Filed under: Coupe , Toyota , Racing The Lord giveth, and the Lord taketh away. So, apparently, do the world’s automakers. At least, that is, when it comes to Le Mans . Case in point: the new Toyota TS030 Hybrid, the Le Mans prototype that the Japanese automaker has just revealed, mere days after Peugeot announced its departure from the endurance racing scene. Shorthand for the third Toyota Sport prototype – following the TS010 and TS020 that challenged Le Mans in the ’90s – the TS030 is the first LMP1 to employ a hybrid drivetrain. ( Peugeot was experimenting with a similar system before shutting down its program, and Audi is rumored to be testing one as well, but has yet to announce it to the public.) Toyota Hybrid System – Racing (THS-R) couples a 3.4-liter V8 to one of two potential electric motor setups: a front-mounted system developed by Aisin AW or a rear-mounted one from Denso. According to regulations, the electric boost can only drive one set of wheels, and Toyota has yet to decide which, although the 500kJ capacitor supplied by Nisshinbo is already a lock. The carbon fiber chassis, meanwhile, was developed in-house by Toyota Motorsport GmbH in Cologne, Germany – the same outfit that ran the company’s F1 team and has been looking for a new project ever since. The facility will serve as the team’s headquarters as well, from which it will field one car in its debut at the Six Hours of Spa-Francorchamps – the second round of the inaugural FIA World Endurance Championship – on May 5. Toyota is planning to field a second car at Le Mans in June, but while the first car’s driver roster is already confirmed , the team has yet to decide on its second line-up.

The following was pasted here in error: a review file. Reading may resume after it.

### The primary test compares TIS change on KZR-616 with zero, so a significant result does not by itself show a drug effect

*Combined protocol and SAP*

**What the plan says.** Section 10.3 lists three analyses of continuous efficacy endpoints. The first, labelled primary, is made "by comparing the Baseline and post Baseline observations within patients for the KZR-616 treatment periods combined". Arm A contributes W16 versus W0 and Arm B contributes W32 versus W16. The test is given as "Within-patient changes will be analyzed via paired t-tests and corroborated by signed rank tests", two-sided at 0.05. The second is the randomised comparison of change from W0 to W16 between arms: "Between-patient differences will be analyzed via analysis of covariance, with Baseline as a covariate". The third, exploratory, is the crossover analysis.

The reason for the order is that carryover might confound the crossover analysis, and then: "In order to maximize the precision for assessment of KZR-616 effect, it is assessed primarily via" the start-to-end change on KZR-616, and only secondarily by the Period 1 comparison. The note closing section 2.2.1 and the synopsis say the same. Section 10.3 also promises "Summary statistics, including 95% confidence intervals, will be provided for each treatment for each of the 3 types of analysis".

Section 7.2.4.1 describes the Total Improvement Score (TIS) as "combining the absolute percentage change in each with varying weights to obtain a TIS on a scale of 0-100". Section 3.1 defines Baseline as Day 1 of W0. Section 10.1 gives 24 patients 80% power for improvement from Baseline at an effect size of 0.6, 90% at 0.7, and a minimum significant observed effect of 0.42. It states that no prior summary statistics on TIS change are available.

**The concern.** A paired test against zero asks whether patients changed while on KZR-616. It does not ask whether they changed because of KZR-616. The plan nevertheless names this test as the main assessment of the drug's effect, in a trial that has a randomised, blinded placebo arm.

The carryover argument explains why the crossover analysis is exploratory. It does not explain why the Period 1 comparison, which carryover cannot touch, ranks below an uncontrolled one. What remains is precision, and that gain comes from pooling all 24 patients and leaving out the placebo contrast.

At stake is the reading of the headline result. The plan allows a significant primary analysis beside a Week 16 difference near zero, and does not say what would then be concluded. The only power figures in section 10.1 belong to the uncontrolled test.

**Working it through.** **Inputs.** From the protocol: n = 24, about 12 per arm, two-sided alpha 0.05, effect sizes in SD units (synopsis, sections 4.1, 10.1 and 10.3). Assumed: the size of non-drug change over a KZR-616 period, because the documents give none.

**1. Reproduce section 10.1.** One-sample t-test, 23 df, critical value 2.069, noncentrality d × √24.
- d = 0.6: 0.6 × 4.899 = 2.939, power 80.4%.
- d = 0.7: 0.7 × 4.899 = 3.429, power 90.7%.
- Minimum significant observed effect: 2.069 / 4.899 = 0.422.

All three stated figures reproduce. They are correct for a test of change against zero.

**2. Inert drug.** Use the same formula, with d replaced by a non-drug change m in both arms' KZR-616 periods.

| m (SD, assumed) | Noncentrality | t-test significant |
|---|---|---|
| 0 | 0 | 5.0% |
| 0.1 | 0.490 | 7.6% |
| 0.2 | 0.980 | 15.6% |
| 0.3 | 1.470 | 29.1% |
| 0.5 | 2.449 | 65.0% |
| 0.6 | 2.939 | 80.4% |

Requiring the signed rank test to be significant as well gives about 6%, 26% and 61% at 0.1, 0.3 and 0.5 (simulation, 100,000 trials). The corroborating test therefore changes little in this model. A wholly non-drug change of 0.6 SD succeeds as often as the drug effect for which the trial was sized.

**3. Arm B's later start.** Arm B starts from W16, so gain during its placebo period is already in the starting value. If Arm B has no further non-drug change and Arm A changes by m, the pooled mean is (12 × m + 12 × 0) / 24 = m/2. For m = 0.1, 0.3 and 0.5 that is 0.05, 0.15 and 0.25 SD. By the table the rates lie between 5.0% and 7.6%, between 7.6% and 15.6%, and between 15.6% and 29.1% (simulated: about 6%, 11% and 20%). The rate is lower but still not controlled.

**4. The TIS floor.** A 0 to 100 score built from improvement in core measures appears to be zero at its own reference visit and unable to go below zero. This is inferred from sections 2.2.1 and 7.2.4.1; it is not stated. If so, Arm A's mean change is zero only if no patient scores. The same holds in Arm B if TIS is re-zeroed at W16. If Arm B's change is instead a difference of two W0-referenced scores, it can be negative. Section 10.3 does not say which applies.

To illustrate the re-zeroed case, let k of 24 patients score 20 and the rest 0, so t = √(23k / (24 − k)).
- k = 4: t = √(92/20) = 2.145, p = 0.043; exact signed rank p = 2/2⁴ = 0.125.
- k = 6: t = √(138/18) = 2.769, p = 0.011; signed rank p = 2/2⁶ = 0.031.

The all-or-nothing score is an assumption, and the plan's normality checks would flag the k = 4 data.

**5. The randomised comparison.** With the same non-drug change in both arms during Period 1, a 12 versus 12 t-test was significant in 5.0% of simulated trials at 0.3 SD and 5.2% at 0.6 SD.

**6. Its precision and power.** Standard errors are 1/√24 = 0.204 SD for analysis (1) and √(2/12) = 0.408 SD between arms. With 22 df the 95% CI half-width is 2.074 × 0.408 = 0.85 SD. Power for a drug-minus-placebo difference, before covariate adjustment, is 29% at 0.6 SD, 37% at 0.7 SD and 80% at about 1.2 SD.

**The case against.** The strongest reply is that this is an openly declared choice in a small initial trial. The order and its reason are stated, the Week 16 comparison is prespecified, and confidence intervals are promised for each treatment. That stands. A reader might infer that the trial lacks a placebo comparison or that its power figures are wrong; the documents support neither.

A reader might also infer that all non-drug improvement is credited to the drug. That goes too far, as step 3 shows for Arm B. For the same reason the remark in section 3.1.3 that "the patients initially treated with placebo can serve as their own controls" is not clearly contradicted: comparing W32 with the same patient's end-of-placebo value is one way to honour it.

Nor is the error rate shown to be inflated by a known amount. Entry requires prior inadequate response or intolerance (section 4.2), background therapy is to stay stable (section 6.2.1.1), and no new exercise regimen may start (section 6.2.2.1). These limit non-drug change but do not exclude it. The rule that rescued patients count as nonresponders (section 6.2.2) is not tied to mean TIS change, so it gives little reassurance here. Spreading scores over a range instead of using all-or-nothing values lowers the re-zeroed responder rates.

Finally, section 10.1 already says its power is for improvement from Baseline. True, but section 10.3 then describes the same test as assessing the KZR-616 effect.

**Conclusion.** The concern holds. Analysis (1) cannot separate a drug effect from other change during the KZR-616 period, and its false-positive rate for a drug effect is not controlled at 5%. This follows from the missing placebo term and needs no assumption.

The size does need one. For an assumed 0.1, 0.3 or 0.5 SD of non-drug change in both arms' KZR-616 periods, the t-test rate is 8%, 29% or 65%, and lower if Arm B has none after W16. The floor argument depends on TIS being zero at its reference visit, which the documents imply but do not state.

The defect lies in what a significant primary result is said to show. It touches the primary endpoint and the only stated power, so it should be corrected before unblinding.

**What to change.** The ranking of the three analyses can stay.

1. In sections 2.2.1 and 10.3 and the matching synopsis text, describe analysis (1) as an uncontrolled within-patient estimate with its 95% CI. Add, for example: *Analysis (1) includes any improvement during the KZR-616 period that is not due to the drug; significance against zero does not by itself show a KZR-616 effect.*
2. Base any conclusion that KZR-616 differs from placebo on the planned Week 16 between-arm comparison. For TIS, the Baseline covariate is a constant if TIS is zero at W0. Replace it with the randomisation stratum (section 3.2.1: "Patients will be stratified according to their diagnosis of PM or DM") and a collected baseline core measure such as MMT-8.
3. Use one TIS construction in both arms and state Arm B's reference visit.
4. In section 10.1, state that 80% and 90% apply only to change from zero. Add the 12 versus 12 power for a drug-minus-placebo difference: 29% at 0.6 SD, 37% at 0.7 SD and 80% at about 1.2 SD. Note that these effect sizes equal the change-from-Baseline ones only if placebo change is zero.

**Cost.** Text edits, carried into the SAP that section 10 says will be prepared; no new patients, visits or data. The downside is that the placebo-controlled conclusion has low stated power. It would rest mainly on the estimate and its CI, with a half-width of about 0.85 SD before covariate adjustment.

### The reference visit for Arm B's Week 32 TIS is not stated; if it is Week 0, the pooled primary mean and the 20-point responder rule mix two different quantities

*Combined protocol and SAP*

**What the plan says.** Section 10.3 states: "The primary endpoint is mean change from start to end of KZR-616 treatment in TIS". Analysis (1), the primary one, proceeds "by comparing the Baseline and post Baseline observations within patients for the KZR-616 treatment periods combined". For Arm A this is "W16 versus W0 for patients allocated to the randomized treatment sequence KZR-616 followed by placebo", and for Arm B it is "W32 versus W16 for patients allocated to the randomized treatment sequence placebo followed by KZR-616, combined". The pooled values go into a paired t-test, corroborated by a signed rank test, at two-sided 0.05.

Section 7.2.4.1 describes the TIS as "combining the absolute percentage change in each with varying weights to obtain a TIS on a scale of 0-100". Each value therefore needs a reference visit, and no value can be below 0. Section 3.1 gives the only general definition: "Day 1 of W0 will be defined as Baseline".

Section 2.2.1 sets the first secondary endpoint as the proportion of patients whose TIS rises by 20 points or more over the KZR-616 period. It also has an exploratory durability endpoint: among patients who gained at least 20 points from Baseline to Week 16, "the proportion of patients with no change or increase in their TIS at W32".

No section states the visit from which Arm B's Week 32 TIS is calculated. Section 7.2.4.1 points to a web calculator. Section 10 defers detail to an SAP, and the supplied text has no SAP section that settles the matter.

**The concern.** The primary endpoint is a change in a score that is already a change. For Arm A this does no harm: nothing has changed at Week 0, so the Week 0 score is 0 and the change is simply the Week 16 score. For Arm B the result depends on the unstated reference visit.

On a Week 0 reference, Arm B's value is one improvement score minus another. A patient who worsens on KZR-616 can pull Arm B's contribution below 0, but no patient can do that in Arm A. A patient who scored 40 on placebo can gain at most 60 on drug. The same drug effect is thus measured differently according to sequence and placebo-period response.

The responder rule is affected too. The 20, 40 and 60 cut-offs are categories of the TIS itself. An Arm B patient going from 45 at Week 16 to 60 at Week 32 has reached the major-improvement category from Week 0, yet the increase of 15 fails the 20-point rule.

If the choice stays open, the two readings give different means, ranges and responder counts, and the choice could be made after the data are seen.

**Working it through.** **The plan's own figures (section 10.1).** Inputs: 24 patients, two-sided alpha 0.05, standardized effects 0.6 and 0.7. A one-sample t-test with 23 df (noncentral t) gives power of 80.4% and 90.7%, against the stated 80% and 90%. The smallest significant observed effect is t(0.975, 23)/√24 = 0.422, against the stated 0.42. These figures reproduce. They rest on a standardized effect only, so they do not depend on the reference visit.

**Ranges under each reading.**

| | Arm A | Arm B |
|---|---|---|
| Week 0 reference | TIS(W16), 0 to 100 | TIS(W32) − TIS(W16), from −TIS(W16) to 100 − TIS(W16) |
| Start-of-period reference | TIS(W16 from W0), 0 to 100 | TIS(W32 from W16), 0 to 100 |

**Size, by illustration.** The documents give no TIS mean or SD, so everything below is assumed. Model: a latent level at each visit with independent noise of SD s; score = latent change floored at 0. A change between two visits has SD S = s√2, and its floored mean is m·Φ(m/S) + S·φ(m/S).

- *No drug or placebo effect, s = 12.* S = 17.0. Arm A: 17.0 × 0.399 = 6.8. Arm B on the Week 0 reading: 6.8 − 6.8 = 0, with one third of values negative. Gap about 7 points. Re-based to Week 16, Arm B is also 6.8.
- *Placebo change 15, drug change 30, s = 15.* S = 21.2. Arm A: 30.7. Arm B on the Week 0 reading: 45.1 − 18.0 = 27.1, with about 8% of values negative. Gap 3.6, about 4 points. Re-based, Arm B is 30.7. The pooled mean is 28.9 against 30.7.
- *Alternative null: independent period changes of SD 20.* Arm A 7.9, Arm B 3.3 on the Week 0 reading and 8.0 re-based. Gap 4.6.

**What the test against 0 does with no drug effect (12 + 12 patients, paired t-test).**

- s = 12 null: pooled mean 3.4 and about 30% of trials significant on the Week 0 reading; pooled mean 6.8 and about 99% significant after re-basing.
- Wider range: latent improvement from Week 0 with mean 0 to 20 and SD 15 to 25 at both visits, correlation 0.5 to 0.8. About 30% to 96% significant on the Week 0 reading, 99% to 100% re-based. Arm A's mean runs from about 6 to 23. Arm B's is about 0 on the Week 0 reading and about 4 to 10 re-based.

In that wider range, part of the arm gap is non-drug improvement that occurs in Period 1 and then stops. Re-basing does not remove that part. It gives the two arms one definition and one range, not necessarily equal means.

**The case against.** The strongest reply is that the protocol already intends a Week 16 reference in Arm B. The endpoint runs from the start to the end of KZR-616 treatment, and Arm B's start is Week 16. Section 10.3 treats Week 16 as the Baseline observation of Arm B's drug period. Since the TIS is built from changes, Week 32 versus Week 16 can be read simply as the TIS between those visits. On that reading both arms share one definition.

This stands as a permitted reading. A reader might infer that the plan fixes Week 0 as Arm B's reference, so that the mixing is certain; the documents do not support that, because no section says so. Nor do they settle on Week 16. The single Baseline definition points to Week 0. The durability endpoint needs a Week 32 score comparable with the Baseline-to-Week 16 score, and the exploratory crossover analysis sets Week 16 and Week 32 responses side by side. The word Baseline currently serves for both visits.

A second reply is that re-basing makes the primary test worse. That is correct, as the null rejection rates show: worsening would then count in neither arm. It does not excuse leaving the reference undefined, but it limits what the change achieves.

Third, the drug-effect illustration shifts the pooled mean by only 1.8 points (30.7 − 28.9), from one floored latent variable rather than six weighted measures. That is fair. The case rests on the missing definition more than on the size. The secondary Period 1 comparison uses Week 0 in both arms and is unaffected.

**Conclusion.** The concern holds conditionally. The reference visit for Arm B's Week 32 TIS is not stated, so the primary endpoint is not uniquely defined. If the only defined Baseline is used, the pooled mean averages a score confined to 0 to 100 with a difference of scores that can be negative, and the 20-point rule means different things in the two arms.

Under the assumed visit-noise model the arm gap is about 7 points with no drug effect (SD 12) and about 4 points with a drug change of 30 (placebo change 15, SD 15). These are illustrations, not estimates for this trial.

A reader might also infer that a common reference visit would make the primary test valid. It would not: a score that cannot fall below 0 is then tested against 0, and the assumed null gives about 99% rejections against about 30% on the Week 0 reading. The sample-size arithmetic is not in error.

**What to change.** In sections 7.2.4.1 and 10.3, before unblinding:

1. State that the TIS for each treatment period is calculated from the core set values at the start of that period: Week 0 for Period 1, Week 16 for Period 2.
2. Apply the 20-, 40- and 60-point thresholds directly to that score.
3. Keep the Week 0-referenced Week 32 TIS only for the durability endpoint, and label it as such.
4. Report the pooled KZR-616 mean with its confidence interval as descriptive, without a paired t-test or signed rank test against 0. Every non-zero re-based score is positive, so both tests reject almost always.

Filed under: Motorsports , Spy Photos , Coupe , Hybrid , Europe , Toyota , Racing The sudden departure of Peugeot from the Le Mans racing scene came as quite a shock, we know. But don’t count the inaugural FIA World Endurance Championship – or the famed 24-hour race at its center – out for the count before it’s even started, because another powerhouse is already gearing up to take Peugeot’s place. And that powerhouse is Toyota . The Japanese auto giant announced its plans to build and campaign a new LMP1 racer at Le Mans and the WEC back in October. Toyota Motorsport GmbH (which ran the company’s F1 team until its withdrawal in 2009) then set about designing the car, partnering with Team Oreca to help with the logistics of entering the pinnacle of endurance racing, and hired three top pilots to, you know, actually drive the thing. With all those pieces in place, the Toyota team began testing their new prototype racer last week at the Paul Ricard test track in France. Toyota itself didn’t release much in the way of details, but Alex Wurz was said to have led the shake-down, with his team-mates Nicolas Lapierre and Kazuki Nakajima on hand to share in the driving duties as well. And while no “official” photos were “officially” released, Toyota PR rep Scott Brownlee tweeted a couple of snapshots to whet our appetites. The result looks, predictably enough, much like the latest LMP1 racers fielded by Audi and the departed Peugeot, but as with most things, it’s what’s underneath the surface that will count the most. In Toyota’s sake, that would be a gasoline-electric hybrid drivetrain of some sort, but we’ll have to wait a little while longer – as the next round of testing and the car’s anticipated debut at Spa come May approach – to find out more.